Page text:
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Towards a New Limit State Function for Determining the Failure Pressure of a Pipeline Containing Mechanical Damage

[+] Author Affiliations
Chas Jandu, Andrew Francis

Andrew Francis & Associates, Ripley, Derbyshire, UK

Bob Francini

Kiefner & Associates Inc., Worthington, OH

Mike Taylor

Andrew Francis & Associates Ltd, Ripley, Derbyshire, UK

Paper No. IPC2008-64304, pp. 449-462; 14 pages
  • 2008 7th International Pipeline Conference
  • 2008 7th International Pipeline Conference, Volume 2
  • Calgary, Alberta, Canada, September 29–October 3, 2008
  • Conference Sponsors: International Petroleum Technology Institute and the Pipeline Division
  • ISBN: 978-0-7918-4858-6 | eISBN: 798-0-7918-3835-8
  • Copyright © 2008 by ASME


Mechanical damage is generally considered to be damage that occurs to a pipeline when mechanical excavation, drilling, or boring equipment impinges on a buried pipeline creating scrapes, abrasions, gouges, punctures, and/or dents in the pipeline. Above ground pipelines may also be damaged in a similar manner from impacts by vehicles or projectiles or by willful acts of vandalism. In some cases, immediate failure will occur resulting in potentially catastrophic consequences. It is thus important to understand the conditions that would lead to such a failure in order to ensure that design parameters are selected such that immediate failures occur very rarely. In cases where the damage does not create an immediate failure or the release of gas, the concern generally is that a delayed failure will occur because the integrity of the pipeline has been significantly compromised. In such cases, the possibility is that repeated pressure fluctuations, small increases in pressure, or time-dependent creep will erode whatever margin of safety remains and a failure will ensue. Particularly unsettling are the cases in which damage of this nature is encountered through some form of inspection where the source of the damage and its time of creation are unknown. In such cases, the operator of the pipeline will generally not know what margin of safety remains. There are a number of models in existence that may be used to predict both instantaneous and delayed failures due to mechanical damage and indeed these have been used quite extensively as the basis of repair criteria and for determining safe pipeline operating conditions. Nonetheless, there are significant elements of uncertainty associated with these models and for this reason an adequate reserve factor needs to be incorporated or recourse must be made to probabilistic approaches that address such uncertainty. However, since pipelines are getting older and in some cases are being operated at higher pressures than they were previously, there is a requirement to obtain a better understanding of the significance of mechanical damage. In view of this Pipelines Research Council International (PRCI) and other research bodies, such as European Pipelines Research Group (EPRG), are taking a keen interest in this topic. To this end, PRCI have commissioned an extensive research program to investigate all key aspects of both instantaneous and delayed failures. Kiefner and Associates Incorporated (KAI) and Andrew Francis and Associated Ltd (AFAA) were commissioned to investigate the conditions that cause instantaneous failures. The purpose of this paper is to describe the approach that was adopted and the formulation of the new model that emerged from study. This model is being validated through testing which is currently ongoing.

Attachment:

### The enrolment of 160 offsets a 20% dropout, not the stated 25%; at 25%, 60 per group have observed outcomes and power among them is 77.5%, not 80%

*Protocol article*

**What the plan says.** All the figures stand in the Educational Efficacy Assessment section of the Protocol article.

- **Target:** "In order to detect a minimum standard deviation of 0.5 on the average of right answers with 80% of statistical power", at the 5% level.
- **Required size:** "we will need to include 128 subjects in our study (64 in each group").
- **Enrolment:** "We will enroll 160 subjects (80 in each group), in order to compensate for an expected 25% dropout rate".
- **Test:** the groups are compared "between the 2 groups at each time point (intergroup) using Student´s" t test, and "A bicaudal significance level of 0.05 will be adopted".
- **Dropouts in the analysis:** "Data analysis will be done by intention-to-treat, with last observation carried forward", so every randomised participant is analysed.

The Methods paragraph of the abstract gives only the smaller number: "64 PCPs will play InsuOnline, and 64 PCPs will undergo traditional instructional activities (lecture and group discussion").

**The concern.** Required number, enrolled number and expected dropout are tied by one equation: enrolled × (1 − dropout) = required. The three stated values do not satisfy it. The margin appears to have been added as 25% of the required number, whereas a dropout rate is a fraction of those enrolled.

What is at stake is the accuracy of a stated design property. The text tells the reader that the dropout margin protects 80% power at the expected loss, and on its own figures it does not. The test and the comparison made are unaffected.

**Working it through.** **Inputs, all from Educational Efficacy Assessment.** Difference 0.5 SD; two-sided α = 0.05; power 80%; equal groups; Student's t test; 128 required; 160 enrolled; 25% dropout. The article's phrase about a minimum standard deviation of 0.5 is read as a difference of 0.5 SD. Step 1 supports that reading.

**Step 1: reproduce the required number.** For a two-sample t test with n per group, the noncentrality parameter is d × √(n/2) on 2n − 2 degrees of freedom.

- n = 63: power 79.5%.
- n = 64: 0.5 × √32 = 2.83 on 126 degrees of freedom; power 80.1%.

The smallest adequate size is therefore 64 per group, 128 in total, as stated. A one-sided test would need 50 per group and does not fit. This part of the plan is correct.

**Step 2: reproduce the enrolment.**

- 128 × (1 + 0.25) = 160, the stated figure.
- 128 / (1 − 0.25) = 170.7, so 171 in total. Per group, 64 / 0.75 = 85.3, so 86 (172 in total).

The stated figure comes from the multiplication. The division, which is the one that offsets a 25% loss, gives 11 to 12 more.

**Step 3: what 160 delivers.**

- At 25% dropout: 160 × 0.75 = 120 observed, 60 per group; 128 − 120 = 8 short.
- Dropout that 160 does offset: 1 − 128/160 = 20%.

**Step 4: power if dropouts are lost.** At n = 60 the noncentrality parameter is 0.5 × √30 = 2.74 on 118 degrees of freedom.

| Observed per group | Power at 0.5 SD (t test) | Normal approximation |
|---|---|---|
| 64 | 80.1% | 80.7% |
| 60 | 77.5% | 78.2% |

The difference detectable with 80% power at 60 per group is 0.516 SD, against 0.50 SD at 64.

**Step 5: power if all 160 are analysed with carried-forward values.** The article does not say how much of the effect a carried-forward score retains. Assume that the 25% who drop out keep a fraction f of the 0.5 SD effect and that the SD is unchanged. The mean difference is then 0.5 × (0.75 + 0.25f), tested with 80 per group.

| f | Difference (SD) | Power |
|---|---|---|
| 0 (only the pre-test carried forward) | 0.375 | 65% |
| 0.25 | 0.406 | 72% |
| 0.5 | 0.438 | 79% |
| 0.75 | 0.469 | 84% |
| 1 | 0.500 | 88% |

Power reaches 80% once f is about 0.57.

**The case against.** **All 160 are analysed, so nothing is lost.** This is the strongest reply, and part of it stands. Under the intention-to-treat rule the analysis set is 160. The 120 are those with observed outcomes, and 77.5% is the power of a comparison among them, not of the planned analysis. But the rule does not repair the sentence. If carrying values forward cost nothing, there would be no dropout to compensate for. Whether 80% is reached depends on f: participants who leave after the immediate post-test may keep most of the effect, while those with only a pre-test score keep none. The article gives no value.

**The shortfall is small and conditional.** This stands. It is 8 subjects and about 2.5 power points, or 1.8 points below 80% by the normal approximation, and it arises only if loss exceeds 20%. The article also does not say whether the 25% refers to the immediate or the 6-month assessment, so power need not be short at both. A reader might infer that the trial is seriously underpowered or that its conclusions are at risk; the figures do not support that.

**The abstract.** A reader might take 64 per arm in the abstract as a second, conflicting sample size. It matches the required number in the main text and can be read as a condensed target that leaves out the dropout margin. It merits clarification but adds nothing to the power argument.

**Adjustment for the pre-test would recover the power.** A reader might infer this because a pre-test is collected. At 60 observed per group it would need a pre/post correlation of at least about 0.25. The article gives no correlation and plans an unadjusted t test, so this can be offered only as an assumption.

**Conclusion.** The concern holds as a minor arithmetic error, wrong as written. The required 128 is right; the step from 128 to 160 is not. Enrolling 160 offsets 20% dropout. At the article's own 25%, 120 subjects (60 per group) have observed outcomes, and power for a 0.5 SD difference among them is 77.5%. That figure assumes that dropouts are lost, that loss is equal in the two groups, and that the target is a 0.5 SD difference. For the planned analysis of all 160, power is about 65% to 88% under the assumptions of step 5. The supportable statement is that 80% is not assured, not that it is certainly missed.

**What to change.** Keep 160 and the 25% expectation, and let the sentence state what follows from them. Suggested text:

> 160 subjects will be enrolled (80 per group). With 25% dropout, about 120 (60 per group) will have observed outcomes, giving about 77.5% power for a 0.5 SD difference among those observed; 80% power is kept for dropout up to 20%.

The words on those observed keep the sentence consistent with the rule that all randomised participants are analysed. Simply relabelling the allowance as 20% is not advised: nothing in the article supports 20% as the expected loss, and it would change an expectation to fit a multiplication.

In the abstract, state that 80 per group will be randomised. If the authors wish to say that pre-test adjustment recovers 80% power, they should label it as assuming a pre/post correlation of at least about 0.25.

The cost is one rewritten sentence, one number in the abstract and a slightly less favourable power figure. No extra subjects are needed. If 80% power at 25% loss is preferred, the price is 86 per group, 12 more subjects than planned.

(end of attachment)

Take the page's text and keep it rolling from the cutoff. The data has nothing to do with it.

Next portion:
Copyright © 2008 by ASME
Topics: Pressure , Pipelines , Failure



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